In our previous in vitro studies, we have demonstrated the potential of CS-AMEL hydrogel in biomimetic reconstruction of dental enamel. Chitosan is a linear polysaccharide composed of randomly distributed β-(1–4)-linked D-glucosamine (deacetylated unit) and N-acetyl-D-glucosamine (acetylated unit). In the CS-AMEL hydrogel, the potential advantage of chitosan is to provide effective protection from enamel erosion and by interacting with amelogenin to avoid its loss into the saliva, at pH values below the pKa of chitosan (6.5) [9]. On the other hand, amelogenin assemblies carried in chitosan hydrogel could stabilize Ca-P clusters and guide arrangement of the clusters into linear chains that eventually evolve into enamel-like co-aligned crystals anchored to the natural enamel substrate [9]. This in situ regrowth promoted a dense interface and a strong bonding between the newly grown layer and the tooth surface. Our previous in vitro study has shown that the newly grown layer formed in the CS-AMEL hydrogel was tightly bound to the enamel surface and the organized structure was unaffected even after an ultrasonic washing process [9]. In addition, the hardness and elastic modulus of etched enamel were increased significantly after treatment with CS-AMEL hydrogel. Furthermore, CS-AMEL hydrogel is easy to handle under clinical conditions. We have designed a user-friendly dental tray that will be custom-made for the patients and can be easily used for the application of CS-AMEL hydrogel. However, further testing is still necessary to establish whether it is effective in the real oral cavity, which has a more complex environment for crystal growth. The present experiments under pH-cycling conditions described here constitute one step towards that goal.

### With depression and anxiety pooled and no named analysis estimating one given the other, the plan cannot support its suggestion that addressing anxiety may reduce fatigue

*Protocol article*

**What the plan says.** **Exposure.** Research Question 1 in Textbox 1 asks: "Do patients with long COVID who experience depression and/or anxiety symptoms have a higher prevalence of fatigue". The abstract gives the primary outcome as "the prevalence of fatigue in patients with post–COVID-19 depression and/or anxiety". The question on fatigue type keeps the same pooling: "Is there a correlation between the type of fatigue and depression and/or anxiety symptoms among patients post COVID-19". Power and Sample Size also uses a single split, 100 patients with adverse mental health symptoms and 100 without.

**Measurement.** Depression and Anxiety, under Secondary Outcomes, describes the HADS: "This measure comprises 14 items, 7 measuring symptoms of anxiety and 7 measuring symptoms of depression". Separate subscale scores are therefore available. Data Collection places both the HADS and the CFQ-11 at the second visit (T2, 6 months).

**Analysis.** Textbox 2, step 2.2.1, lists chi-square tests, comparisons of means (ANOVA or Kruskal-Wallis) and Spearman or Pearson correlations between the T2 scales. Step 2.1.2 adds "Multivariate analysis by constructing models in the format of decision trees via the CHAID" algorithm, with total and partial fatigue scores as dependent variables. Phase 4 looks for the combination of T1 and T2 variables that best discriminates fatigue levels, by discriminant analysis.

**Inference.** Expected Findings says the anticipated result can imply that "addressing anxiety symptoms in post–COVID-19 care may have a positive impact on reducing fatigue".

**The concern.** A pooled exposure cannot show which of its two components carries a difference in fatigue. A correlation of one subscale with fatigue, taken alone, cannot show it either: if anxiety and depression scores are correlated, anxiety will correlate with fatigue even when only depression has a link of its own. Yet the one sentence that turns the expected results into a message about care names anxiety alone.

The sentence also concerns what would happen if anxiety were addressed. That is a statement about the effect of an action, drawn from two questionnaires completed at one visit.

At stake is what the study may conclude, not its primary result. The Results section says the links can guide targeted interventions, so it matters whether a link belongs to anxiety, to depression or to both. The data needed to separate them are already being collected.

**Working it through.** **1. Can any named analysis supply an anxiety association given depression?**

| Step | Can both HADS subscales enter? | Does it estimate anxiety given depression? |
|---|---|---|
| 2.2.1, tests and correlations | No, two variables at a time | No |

One major difference between typical in vitro studies and the natural oral cavity is the fluctuating pH of the saliva, especially the acidic environment after consuming food. We sought to determine here whether those conditions affect the efficacy of CS-AMEL hydrogel during treatment for erosive or carious lesions. To tackle this challenge, tooth samples modeling erosive and early carious lesions were subjected to a pH-cycling model involving an acidic challenge (pH 4.6) of demineralization solution in the present study. After 5 days of pH cycling with CS-AMEL treatment, an organized layer of enamel-like crystals was regrown on the surface of erosive lesions, indicating that both chitosan and amelogenin were still stable under the acidic challenge, even though chitosan is considered to be soluble at pH < 6.5 [26, 27]. However, in this case it is still able to re-grow the erosive enamel during the pH cycling due to its unique adhesive property. In the demineralization solution, the amino groups of chitosan capture hydrogen ions, resulting in an overall positive charge that gives a bioadhesive property to negatively charged surfaces of erosive enamel. It has been reported that this positively charged chitosan layer might act as a barrier against acid penetration, inhibiting the demineralization process [28, 29]. Moreover, the pH-sensitivity of chitosan may provide protection for amelogenin under acidic conditions [9]. At pH values below the pKa of chitosan (6.5), it can interact with amelogenin through electrostatic interaction to avoid protein loss into the saliva. When the normal pH of the saliva is restored (to the range 6.3–7.0), the weakly interacting amelogenin is released from the chitosan to regulate the remineralization of enamel. Together with this evidence from previous studies, our present results clearly validate the effectiveness of CS-AMEL hydrogel at repairing erosive enamel lesions in a pH-cycling system.